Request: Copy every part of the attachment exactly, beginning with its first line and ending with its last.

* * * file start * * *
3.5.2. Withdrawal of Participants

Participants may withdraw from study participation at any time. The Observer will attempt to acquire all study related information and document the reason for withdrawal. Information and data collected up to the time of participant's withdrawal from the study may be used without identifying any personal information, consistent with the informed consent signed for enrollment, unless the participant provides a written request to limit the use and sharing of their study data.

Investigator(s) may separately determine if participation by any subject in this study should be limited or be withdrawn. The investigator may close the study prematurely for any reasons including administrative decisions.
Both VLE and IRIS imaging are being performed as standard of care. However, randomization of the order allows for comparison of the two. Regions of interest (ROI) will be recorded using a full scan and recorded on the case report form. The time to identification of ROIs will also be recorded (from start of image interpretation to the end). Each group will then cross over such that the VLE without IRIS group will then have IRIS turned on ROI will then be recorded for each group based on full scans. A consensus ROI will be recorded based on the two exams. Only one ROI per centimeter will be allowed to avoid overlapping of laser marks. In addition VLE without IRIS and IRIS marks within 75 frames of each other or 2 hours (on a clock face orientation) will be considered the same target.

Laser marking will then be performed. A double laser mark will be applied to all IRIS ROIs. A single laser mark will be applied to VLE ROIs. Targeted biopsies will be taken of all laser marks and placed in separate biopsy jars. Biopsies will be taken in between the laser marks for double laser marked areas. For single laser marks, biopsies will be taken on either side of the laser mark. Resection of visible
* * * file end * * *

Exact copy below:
3.5.2. Withdrawal of Participants

Participants may withdraw from study participation at any time. The Observer will attempt to acquire all study related information and document the reason for withdrawal. Information and data collected up to the time of participant's withdrawal from the study may be used without identifying any personal information, consistent with the informed consent signed for enrollment, unless the participant provides a written request to limit the use and sharing of their study data.

Investigator(s) may separately determine if participation by any subject in this study should be limited or be withdrawn. The investigator may close the study prematurely for any reasons including administrative decisions.
Both VLE and IRIS imaging are being performed as standard of care. However, randomization of the order allows for comparison of the two. Regions of interest (ROI) will be recorded using a full scan and recorded on the case report form. The time to identification of ROIs will also be recorded (from start of image interpretation to the end). Each group will then cross over such that the VLE without IRIS group will then have IRIS turned on ROI will then be recorded for each group based on full scans. A consensus ROI will be recorded based on the two exams. Only one ROI per centimeter will be allowed to avoid overlapping of laser marks. In addition VLE without IRIS and IRIS marks within 75 frames of each other or 2 hours (on a clock face orientation) will be considered the same target.

Laser marking will then be performed. A double laser mark will be applied to all IRIS ROIs. A single laser mark will be applied to VLE ROIs. Targeted biopsies will be taken of all laser marks and placed in separate biopsy jars. Biopsies will be taken in between the laser marks for double laser marked areas. For single laser marks, biopsies will be taken on either side of the laser mark. Resection of visible